4.5m debit or credit cards cancelled after fraud, study shows


More than four million people were forced to cancel credit or debit cards after falling victim to fraud in the last year, according to a new study.

A survey of more than 2,000 adults in the UK found one in 10 were targeted by scams that meant they had to replace their cards.

In 62% of cases, money was successfully removed from the account, with an average of £475 stolen.

This equates to 4.5 million credit or debit cards being cancelled in the previous 12 months, with more than £2.1 billion stolen in total, according to comparethemarket.com, which commissioned the research.

Nearly a third (31%) of those who were defrauded reported falling victim to a hack which occurred when making a payment online. One in 10 (10%) had their card duplicated at an ATM and a small proportion (8%) said they had been hacked when making a contactless payment.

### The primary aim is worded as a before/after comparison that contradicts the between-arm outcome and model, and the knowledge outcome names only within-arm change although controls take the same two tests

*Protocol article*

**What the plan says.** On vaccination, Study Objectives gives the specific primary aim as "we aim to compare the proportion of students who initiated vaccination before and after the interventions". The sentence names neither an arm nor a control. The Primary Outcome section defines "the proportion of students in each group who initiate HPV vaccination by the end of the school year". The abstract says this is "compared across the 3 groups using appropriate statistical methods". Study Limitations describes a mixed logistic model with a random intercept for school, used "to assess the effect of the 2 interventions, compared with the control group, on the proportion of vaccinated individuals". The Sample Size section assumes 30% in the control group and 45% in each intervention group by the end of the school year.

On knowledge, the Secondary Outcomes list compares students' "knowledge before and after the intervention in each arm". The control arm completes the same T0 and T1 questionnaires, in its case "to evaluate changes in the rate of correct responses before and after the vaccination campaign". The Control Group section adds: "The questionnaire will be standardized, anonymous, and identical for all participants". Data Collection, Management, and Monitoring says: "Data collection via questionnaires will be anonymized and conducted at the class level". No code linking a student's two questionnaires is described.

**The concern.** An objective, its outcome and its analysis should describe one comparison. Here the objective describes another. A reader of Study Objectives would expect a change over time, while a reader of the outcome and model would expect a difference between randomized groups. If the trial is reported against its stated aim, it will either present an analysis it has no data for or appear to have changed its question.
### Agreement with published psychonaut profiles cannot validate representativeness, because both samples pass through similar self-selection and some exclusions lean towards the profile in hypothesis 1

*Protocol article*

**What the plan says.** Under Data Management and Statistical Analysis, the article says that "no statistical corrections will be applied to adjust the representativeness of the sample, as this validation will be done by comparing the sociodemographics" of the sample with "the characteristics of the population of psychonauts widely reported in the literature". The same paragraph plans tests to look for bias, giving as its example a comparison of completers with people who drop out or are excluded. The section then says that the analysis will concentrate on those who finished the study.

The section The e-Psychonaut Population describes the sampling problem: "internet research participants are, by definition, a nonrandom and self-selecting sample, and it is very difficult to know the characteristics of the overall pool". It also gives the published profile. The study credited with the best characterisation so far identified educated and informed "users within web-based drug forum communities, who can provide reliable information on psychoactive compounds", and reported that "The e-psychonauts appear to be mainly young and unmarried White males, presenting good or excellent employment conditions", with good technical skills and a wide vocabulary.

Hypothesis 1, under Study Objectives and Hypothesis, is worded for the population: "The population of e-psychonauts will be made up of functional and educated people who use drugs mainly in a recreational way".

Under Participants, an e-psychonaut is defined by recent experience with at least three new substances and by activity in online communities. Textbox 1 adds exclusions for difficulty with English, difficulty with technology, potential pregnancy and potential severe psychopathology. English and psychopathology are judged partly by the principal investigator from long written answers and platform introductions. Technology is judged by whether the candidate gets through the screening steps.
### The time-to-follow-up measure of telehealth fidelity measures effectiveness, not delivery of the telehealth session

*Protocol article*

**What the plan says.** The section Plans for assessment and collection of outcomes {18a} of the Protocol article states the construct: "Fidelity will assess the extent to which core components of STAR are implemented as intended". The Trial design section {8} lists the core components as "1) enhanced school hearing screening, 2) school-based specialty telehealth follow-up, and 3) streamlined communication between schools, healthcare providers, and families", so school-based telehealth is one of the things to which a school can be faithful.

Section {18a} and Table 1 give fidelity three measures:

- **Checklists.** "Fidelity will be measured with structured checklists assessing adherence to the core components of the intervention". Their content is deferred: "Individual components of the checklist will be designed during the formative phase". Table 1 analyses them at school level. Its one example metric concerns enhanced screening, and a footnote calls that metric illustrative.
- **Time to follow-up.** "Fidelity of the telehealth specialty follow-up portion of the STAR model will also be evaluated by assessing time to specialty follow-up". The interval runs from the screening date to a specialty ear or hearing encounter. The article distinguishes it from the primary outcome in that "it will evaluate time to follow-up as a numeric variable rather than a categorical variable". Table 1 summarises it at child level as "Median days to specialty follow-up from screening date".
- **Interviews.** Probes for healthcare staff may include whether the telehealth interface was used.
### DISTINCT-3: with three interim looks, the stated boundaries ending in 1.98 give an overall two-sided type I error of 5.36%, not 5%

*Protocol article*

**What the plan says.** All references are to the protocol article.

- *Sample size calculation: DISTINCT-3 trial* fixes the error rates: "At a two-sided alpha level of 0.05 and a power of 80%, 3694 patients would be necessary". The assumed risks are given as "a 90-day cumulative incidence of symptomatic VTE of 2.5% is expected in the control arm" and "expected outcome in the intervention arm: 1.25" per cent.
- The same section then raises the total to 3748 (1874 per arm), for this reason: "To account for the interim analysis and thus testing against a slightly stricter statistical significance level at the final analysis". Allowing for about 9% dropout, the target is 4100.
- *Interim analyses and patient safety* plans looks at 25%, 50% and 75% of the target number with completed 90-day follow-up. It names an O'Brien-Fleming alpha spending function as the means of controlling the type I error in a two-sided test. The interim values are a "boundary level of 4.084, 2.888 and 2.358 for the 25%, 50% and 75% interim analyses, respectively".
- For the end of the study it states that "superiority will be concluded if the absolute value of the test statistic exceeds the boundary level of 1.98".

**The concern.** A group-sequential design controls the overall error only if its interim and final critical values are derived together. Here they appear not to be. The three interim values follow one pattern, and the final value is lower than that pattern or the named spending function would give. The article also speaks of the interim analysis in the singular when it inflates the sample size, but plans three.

Jody Baker, head of money at comparethemarket.com, said: "We're constantly being warned of the dangers of cyber attacks but it is still a shock if it happens to you.

"Most of the transactions we make now are digital and our research suggests that over a quarter of people carry as little as £10 in cash.

"With so many of us shopping and banking on the internet, combined with a rise in contactless payments, it is more important than ever to be vigilant when managing your money.

"It is a good idea to regularly check your bank statements for any unusual activity, as criminals often make small but regular thefts which are harder to spot than larger one-off purchases."

Earlier this year the scale of fraud and cyber crime was laid bare in official estimates for the first time.

Questions on the two categories were added to the Crime Survey for England and Wales from October last year.

Early findings published in July showed that about 3.8 million fraud and two million computer misuse offences were experienced by victims in the year before interview.

The figures were seen as fresh evidence of the changing face of crime, sparking suggestions that people are now more likely to be "mugged" online than in the street.